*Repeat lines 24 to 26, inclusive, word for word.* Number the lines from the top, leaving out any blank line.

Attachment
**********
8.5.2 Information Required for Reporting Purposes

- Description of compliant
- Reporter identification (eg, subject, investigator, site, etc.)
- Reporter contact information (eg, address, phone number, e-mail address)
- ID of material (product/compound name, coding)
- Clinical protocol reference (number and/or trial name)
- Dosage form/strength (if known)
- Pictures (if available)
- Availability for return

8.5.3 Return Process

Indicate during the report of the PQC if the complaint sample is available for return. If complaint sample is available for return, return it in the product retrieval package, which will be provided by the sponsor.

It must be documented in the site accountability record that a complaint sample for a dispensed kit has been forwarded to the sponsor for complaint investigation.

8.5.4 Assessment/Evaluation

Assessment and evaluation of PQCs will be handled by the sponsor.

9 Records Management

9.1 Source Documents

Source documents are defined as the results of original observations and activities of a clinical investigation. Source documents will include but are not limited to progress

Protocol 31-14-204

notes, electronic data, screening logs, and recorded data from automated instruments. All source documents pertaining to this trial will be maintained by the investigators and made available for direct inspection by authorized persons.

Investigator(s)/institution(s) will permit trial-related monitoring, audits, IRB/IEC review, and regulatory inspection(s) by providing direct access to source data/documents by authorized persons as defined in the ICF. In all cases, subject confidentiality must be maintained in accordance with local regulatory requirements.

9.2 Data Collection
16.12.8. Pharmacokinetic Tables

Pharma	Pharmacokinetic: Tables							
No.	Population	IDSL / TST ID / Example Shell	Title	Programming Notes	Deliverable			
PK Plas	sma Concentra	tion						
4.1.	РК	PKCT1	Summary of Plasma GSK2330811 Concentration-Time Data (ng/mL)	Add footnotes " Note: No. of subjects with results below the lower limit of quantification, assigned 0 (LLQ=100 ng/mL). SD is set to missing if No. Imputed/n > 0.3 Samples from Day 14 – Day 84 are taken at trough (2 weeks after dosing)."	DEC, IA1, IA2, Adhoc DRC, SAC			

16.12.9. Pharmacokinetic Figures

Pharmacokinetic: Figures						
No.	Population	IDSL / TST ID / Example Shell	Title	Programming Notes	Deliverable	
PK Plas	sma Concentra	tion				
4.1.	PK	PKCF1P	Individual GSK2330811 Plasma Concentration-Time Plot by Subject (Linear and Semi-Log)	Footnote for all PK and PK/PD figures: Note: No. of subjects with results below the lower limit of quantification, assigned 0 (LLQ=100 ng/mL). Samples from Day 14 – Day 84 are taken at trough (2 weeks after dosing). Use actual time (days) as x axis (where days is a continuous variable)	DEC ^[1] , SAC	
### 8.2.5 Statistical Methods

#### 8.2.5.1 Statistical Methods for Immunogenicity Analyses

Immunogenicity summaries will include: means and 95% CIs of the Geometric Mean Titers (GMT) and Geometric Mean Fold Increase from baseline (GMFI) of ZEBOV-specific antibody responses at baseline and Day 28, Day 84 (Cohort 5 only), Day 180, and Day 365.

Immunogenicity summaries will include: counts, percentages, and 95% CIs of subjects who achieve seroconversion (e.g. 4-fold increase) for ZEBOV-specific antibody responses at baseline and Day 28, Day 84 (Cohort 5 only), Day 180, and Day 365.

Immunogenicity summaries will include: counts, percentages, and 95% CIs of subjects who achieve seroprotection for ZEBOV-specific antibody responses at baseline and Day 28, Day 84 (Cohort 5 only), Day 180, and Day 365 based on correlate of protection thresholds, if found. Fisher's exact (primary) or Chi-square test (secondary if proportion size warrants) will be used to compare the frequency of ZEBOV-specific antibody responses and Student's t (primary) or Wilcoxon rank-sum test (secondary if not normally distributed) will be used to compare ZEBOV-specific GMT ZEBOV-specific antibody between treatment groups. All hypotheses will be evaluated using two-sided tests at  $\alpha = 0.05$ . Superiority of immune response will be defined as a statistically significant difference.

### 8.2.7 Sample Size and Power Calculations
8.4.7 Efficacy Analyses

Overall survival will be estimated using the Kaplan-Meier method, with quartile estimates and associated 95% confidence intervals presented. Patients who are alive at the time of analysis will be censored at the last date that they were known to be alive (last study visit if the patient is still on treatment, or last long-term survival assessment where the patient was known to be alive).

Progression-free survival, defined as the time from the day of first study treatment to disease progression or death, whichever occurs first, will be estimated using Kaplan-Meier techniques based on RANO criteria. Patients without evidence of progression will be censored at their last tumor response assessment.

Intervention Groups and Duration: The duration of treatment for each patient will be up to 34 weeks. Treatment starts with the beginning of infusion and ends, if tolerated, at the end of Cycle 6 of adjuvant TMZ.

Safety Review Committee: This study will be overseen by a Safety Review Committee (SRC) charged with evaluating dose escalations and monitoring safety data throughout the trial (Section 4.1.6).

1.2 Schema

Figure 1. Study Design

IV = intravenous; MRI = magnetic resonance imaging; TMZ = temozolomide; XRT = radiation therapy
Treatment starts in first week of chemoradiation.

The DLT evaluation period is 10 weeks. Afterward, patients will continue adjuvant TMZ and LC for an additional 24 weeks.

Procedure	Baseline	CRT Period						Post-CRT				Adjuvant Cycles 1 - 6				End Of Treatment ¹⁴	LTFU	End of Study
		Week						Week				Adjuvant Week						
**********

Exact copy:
No.	Population	IDSL / TST ID / Example Shell	Title	Programming Notes	Deliverable			
PK Plas	sma Concentra	tion						
4.1.	РК	PKCT1	Summary of Plasma GSK2330811 Concentration-Time Data (ng/mL)	Add footnotes " Note: No. of subjects with results below the lower limit of quantification, assigned 0 (LLQ=100 ng/mL). SD is set to missing if No. Imputed/n > 0.3 Samples from Day 14 – Day 84 are taken at trough (2 weeks after dosing)."	DEC, IA1, IA2, Adhoc DRC, SAC			